Merrill’s Principles of Book Classification:

William Stetson Merrill of Newberry Library proposed a set of principles for library classification, known as Merrill’s Principles of Book Classification. These principles are designed to guide the organization of books in a library in a logical and user-friendly manner. Here are the principles:

1. Permanent vs. Temporary Needs: This principle emphasizes classifying books based on their long-term usefulness rather than short-term or transient interests. For example, a book on a popular trend may have a temporary surge in demand but should still be categorized under its main subject matter for future reference, even if the trend fades.

2. Class by Subject: Books should primarily be organized by their main subject matter. This means grouping all books with similar topics together, allowing library users to find related materials in one location. For instance, all books on astronomy should be placed in the same section.

3. Author’s Intent: When classifying a book, consider the author’s intended purpose in writing it. This helps ensure that books are placed where they are most relevant, based on the author’s goals, rather than just the content alone.

4. Specific Classification: Books should be classified under the most specific topic that accurately represents their content. If there are no specific sub-divisions for a subject, a work discussing local conditions should be placed directly under the broader topic, rather than in a separate, unrelated category.

5. Modification for Special Needs: This principle allows for flexibility in the classification system to accommodate special needs or specific types of library services. For example, a library serving a specialized academic community might create unique classifications to meet the needs of its users.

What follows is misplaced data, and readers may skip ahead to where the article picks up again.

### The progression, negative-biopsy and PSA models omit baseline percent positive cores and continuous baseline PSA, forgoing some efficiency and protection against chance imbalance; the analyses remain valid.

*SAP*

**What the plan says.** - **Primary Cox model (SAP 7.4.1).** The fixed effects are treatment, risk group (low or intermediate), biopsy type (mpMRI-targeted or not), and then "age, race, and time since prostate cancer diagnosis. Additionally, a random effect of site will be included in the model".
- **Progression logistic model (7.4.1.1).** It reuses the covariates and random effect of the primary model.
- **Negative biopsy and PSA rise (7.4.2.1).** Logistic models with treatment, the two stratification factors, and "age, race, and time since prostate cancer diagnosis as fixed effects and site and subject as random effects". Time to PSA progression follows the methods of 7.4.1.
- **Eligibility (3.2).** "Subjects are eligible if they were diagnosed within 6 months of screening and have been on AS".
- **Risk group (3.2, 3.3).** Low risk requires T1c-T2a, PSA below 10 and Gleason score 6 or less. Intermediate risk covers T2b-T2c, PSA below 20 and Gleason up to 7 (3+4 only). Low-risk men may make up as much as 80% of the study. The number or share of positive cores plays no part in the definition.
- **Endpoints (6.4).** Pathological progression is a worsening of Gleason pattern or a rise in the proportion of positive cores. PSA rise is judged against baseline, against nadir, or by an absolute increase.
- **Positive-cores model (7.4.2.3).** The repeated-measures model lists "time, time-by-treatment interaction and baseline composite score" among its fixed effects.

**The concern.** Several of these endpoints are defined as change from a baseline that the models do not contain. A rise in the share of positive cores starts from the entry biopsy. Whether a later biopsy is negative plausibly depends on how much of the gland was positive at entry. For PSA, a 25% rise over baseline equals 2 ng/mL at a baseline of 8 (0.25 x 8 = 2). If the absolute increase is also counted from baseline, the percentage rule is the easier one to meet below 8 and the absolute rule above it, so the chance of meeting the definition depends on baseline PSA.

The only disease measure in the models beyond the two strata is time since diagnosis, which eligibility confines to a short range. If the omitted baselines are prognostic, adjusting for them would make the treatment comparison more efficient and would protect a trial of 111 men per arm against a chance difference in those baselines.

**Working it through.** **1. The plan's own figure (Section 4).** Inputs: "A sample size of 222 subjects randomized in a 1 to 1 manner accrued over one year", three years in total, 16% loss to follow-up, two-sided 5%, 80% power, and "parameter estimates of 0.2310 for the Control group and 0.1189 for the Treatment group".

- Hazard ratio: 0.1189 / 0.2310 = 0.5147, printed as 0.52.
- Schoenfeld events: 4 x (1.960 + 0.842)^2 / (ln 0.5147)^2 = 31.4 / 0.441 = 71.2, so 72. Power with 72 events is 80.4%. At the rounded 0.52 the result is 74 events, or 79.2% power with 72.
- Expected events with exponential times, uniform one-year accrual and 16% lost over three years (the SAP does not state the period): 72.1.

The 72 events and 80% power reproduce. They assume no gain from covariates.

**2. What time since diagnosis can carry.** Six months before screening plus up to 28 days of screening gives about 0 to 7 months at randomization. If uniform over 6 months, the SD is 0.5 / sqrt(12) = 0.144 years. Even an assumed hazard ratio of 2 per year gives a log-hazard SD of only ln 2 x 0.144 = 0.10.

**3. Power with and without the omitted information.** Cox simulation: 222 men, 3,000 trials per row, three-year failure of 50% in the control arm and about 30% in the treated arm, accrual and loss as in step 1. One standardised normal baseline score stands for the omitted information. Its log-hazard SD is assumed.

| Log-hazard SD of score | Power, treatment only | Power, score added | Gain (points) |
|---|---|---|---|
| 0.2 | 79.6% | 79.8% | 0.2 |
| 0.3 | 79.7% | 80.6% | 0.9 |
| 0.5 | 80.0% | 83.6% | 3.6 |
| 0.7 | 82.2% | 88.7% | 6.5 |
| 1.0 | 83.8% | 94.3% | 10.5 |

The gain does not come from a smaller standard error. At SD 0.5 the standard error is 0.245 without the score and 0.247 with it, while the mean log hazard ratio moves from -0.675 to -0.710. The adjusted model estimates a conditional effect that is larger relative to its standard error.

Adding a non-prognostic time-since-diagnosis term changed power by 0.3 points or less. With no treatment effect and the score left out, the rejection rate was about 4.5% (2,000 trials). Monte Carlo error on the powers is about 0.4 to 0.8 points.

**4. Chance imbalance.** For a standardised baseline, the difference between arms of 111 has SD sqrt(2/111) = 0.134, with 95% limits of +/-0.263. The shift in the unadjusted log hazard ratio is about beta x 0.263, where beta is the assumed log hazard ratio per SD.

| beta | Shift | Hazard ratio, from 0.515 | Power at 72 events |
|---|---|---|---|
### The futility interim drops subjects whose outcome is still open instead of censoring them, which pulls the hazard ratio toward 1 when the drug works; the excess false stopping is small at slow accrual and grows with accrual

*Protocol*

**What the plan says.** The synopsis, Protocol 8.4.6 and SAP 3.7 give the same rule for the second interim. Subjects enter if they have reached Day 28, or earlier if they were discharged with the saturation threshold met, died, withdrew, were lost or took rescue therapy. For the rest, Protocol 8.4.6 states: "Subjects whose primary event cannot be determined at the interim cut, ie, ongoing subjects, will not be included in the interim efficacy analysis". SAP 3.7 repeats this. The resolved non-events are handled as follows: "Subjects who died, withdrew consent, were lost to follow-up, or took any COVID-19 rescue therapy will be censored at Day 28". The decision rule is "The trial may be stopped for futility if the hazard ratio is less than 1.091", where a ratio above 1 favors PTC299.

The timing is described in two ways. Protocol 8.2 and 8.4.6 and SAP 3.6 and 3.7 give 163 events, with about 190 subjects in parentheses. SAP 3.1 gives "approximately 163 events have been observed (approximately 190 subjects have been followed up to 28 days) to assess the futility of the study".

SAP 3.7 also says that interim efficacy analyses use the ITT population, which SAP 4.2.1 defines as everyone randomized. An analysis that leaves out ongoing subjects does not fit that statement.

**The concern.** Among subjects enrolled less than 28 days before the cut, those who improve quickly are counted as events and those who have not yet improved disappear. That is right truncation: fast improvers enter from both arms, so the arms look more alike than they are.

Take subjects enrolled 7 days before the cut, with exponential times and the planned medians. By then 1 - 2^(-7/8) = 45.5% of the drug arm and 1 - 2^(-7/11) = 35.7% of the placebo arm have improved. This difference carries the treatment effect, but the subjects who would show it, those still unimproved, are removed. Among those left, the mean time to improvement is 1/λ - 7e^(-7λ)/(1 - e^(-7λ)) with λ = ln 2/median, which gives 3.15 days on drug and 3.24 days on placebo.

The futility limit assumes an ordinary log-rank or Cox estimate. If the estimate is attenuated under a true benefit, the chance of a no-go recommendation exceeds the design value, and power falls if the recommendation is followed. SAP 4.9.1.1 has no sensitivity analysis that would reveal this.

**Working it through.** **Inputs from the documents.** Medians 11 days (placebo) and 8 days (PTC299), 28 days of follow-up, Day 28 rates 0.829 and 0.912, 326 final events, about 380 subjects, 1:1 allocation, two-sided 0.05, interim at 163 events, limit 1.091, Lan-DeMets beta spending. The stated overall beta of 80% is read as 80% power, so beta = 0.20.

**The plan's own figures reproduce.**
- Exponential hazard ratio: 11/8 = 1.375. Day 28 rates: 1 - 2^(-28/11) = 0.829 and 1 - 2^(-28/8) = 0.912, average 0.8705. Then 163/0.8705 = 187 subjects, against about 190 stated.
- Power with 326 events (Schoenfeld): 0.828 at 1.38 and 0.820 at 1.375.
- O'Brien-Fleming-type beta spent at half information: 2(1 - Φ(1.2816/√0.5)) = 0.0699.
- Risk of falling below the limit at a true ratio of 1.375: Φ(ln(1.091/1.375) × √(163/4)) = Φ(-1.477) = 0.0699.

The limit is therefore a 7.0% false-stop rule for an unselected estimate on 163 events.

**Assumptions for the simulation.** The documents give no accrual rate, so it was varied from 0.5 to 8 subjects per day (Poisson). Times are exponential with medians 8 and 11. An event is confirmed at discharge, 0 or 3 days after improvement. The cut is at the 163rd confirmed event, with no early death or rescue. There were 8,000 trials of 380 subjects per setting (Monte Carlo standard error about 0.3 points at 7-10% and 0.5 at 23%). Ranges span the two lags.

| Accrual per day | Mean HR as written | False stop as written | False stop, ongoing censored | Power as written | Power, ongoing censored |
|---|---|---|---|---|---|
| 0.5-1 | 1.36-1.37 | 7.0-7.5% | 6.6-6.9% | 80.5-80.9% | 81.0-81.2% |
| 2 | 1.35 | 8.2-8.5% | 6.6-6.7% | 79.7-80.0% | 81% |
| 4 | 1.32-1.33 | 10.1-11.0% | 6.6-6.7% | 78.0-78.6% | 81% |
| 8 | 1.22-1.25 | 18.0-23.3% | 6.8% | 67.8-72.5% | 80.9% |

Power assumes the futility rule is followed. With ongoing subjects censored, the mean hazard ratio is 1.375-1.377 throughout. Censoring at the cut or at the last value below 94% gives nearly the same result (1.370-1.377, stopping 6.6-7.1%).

6. Argumentative Facts: When classifying books containing facts or data used to support a particular argument or policy, prioritize the author’s intended purpose rather than the nature of the material. This ensures that books are grouped based on their argumentative context.

7. Aspects of a Subject: Classify books under the subject they illustrate, not based on the subject suggested by certain aspects of the content. The goal is to categorize books in a way that accurately represents their primary subject matter.

8. Contrasting Opinions or Policies: When a book contrasts two opinions, with one advocated by the author and the other opposed, it should be classified under the opinion or policy advocated by the author. This maintains consistency in the classification system.

9. Field of Research: Books presenting research findings in a specific field should be classified under the topic they investigate, regardless of the data or methods used. This helps users find research materials related to specific subjects.

10. Genetic Treatment of Topic: Classify books under the topic they are derived from or supposed to be derived from, rather than under their origin. This ensures that books are grouped based on their content rather than their historical development.

11. History of a Subject: Even when a subject’s history section lacks sub-divisions, classify a book under the specific heading if it pertains to that subject. This maintains consistency in the classification system.

12. Illustrative Material: If a book focuses on a specific topic and provides illustrations related to a broader topic, classify it under the specific topic. This complements the abstract topic and helps users find materials with specific illustrations.

13. Method vs. Subject Matter: When a book discusses the results of applying a specific method or theory to investigate a subject, classify it under the subject investigated, not under the method itself. This keeps the focus on the subject matter.

14. Special Reference to a Subject: Works that treat a topic with special reference to a country, person, or subject should be classified under the more specific topic to ensure accurate categorization.

These principles collectively provide a structured framework for library classification, enabling efficient organization and retrieval of books while accommodating variations in content and user needs.